Durango area nonprofit Local First Foundation received a $150,000 gift from an anonymous family foundation to promote business development in Durango.
The nonprofit will do so by supporting causes having to do with affordable housing solutions, increasing the number of health insurance providers and helping businesses incentivize shopping locally.
Local First will use a portion of the funding to advocate for better workforce housing solutions at the city level.
Newly appointed CEO Lauren Berutich said the group will advocate for more deed restricted housing and contribute to housing campaigns like the one that raised $535,000 to help save Westside Mobile Home Park in March 2022.
“The first thing it's doing is it's allowing us to grow our capacity, be present at these meetings and fund some of our advocacy campaigns,” Berutich said.
Local First will also use the funding to educate residents about housing assistance programs that can better help those in the workforce afford to live in Durango.
“A lot of people aren't aware of these opportunities to apply for assistance programs,” Berutich said. “But then we're also just seeing that the majority of the housing developments that are being proposed, unfortunately, don’t allocate a high enough percentage of the development to these deed restricted or affordable spaces.”
In addition to supporting housing initiatives, Local First started meetings for local businesses to discuss issues in the business community or different strategies they can use to attract local customers. The Business Alliance Social Hour will happen every second Wednesday of the month at a different Durango business.
In the organization’s first meeting, 30 business owners attended for a discussion on “how to keep local dollars in Durango.” The theme was driven by news that REI may be coming to Durango.
Thirteen different outdoor recreation businesses were represented at the meeting. The discussion was about how businesses could create messaging that would promote shopping at local stores rather than losing customers to larger retail outlets.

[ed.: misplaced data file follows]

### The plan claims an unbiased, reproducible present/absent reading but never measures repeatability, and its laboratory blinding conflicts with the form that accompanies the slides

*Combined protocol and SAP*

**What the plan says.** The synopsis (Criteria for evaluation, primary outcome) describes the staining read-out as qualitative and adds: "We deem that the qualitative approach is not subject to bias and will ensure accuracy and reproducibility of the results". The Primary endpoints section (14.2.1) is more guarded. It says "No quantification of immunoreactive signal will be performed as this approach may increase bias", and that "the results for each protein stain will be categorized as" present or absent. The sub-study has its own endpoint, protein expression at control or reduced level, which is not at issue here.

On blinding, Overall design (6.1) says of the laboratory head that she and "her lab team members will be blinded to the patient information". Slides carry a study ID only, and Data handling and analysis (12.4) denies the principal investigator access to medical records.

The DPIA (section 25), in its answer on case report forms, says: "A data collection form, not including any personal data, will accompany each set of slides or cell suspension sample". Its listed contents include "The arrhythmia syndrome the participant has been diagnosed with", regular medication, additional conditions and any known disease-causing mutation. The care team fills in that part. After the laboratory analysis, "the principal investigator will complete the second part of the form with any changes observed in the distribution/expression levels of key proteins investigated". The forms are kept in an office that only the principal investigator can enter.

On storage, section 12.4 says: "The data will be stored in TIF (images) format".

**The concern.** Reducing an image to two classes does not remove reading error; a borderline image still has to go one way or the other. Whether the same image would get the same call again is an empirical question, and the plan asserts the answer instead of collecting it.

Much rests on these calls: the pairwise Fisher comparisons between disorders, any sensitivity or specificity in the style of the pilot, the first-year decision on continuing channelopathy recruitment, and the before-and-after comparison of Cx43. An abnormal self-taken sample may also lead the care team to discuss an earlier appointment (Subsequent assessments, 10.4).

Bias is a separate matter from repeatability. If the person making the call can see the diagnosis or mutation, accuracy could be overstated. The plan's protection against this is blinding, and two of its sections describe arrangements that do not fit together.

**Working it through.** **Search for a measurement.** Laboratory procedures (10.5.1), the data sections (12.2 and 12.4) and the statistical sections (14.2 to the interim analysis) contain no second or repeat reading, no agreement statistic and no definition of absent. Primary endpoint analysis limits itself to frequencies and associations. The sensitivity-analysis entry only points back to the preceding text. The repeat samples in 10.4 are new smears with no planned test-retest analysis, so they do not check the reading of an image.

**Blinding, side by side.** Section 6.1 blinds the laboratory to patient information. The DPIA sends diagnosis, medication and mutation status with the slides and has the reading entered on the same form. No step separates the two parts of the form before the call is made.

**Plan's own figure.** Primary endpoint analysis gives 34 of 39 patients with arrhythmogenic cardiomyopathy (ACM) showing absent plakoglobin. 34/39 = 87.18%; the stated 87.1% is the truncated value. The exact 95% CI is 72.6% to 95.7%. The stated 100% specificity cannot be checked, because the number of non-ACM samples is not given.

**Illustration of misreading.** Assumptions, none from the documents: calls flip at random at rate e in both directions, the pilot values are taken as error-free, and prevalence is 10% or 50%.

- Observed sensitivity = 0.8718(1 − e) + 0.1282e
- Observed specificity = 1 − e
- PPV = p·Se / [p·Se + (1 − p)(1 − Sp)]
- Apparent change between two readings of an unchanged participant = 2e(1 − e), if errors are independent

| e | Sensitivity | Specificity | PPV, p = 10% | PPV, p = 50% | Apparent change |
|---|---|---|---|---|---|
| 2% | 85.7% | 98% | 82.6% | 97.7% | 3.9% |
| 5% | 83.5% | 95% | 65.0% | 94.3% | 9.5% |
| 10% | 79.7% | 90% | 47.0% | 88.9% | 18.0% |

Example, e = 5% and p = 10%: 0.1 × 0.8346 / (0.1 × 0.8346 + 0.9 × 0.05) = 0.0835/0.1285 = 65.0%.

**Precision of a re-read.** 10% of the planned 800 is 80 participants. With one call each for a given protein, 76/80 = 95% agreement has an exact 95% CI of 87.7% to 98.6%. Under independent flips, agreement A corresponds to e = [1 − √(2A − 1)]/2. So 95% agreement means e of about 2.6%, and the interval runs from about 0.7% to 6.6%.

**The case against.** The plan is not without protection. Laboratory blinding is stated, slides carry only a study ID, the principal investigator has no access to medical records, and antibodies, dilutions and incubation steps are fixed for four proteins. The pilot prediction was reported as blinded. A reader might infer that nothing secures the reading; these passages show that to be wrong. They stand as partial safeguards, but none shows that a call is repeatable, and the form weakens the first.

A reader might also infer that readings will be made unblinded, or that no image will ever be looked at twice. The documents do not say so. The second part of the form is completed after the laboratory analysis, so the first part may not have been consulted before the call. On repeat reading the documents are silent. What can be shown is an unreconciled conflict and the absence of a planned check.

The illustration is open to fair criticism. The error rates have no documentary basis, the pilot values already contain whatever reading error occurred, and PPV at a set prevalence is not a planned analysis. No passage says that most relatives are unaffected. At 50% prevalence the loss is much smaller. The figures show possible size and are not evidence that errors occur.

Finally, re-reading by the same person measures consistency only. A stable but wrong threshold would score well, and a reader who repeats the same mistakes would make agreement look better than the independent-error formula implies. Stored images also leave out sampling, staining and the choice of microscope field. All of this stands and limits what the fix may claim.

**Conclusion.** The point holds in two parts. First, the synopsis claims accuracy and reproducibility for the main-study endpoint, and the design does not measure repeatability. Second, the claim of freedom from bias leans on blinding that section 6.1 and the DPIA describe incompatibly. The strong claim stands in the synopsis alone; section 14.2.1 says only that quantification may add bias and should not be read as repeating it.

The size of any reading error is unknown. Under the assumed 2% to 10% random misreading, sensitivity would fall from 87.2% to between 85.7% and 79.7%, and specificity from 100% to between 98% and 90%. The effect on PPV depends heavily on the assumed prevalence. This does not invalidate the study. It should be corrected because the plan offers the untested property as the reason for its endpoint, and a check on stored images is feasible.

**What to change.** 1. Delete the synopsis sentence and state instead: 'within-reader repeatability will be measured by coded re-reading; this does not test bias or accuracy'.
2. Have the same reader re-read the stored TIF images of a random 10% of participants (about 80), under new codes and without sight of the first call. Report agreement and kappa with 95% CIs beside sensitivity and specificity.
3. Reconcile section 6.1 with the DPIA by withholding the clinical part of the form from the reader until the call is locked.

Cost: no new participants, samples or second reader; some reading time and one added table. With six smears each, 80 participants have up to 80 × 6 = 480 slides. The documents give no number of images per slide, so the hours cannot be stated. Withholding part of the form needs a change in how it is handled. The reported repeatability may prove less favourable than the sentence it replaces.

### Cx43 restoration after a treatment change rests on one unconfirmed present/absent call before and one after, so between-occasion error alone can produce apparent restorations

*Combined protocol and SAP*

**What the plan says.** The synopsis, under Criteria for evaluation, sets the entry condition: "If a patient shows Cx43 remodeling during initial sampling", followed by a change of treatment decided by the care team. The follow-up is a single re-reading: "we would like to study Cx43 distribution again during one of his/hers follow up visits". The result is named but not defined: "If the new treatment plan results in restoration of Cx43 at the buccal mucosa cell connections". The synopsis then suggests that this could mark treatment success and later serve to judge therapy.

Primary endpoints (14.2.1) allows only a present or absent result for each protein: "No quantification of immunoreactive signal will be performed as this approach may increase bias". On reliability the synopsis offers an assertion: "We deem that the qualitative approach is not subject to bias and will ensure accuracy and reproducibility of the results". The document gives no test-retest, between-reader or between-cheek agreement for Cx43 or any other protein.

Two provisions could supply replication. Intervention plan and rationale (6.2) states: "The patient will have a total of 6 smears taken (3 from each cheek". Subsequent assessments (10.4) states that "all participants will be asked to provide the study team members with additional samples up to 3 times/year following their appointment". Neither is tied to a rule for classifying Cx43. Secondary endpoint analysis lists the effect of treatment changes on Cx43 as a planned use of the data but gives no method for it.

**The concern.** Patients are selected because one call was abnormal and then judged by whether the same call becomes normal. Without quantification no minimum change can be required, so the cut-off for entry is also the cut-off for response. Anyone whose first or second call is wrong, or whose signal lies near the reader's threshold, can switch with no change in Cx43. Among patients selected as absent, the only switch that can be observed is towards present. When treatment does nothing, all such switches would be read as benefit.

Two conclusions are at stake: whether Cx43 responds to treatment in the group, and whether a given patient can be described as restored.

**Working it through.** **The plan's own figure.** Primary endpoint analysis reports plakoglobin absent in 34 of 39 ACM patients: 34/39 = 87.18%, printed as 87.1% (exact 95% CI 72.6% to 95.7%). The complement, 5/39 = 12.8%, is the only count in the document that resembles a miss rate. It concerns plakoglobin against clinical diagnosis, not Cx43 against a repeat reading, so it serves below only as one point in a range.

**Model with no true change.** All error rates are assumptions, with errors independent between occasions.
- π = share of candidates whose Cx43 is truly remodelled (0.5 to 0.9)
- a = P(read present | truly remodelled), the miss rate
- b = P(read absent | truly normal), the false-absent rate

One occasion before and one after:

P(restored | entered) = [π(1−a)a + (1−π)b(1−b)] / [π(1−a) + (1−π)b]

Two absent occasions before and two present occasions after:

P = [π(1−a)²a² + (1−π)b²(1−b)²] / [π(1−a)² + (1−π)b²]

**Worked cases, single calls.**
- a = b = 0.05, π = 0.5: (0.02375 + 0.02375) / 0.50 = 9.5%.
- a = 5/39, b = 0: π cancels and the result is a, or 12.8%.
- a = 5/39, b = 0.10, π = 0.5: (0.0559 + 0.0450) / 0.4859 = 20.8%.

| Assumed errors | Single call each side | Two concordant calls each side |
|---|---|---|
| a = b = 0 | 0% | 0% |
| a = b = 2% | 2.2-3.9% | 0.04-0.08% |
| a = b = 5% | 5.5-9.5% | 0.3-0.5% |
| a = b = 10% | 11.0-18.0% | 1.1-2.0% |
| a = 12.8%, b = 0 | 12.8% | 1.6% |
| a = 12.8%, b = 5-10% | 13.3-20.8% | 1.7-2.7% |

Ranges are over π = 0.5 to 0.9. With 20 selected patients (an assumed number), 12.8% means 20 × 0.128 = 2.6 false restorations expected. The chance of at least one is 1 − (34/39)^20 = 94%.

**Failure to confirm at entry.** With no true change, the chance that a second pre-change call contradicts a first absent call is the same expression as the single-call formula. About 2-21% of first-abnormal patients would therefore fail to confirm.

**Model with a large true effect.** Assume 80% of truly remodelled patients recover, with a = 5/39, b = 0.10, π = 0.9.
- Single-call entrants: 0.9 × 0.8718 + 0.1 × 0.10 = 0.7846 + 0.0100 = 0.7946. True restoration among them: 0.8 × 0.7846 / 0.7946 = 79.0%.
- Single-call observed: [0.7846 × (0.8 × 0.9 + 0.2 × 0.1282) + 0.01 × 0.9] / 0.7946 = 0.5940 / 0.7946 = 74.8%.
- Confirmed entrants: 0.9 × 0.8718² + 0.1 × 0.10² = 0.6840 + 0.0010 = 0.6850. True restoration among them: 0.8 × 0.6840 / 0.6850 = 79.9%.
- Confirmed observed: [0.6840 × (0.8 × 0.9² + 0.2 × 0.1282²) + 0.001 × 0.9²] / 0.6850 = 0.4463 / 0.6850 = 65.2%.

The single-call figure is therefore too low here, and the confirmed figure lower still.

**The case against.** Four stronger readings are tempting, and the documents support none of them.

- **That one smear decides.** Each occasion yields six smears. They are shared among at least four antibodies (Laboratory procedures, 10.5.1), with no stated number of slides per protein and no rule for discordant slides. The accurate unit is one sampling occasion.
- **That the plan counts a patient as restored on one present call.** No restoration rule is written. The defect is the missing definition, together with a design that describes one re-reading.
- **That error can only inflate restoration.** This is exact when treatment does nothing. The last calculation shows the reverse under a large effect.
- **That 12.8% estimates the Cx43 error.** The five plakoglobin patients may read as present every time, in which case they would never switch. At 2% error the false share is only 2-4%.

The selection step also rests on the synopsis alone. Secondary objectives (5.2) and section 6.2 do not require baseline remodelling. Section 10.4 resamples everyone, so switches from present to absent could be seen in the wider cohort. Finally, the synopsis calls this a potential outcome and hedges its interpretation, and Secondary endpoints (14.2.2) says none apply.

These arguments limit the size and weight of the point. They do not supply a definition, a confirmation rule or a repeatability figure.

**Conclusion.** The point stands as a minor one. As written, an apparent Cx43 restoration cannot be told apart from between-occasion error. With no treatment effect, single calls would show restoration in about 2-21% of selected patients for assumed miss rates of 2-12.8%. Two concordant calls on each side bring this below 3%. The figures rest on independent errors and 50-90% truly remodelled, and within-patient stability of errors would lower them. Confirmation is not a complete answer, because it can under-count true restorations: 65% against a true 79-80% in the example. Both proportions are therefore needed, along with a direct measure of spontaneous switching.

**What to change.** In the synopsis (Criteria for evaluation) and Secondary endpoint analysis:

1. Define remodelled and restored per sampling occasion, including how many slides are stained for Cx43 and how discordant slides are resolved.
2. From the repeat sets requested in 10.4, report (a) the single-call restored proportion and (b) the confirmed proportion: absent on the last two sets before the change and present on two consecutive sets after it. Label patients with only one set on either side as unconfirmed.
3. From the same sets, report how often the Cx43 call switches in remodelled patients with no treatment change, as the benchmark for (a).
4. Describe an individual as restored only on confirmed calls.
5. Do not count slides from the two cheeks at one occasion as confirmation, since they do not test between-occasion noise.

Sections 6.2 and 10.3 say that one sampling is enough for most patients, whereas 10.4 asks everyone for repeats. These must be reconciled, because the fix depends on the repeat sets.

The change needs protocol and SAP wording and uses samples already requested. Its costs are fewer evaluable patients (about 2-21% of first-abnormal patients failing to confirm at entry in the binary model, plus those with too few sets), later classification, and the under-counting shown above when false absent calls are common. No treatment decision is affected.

Berutich said Local First did not want to promote “anti-REI” messaging but wants to ensure businesses are doing everything they can to compete if an REI is built in Durango.
“We as a community decided that we want to keep this a really positive and proactive campaign,” Berutich said.
Local First will also continue its efforts to find more affordable health care options for Southwest Colorado. In 2019, Local First teamed up with Peak Health Alliance and through the collaboration were able to bring Bright HealthCare insurance options to the region in 2021.
The move saved La Plata, Montezuma, Dolores and San Juan county residents over $5 million in premiums fees during the two years the health insurance provider was available. However, Bright HealthCare stopped offering individual and family plans at the end of 2022 which means Local First had to find another provider.
“By partnering with Peak Health Alliance, we were able to bring a new carrier into the market,” said Doug McCarthy, an independent health insurance expert and Local First health advocate. “And anytime you introduce competition into the marketplace, economic theory shows that prices go down.”
The goal is to give businesses and employers as many health care options as possible. Berutich said another provider has been found to replace Bright HealthCare, but she could not yet release the name of the company.
“We want to make it a more economically viable environment for local businesses to offer benefits and for more people to get coverage,” McCarthy said.
Furthermore, the organization will be using the funding for health care literacy programs that help employees and employers better understand what is being offered through health insurance plans.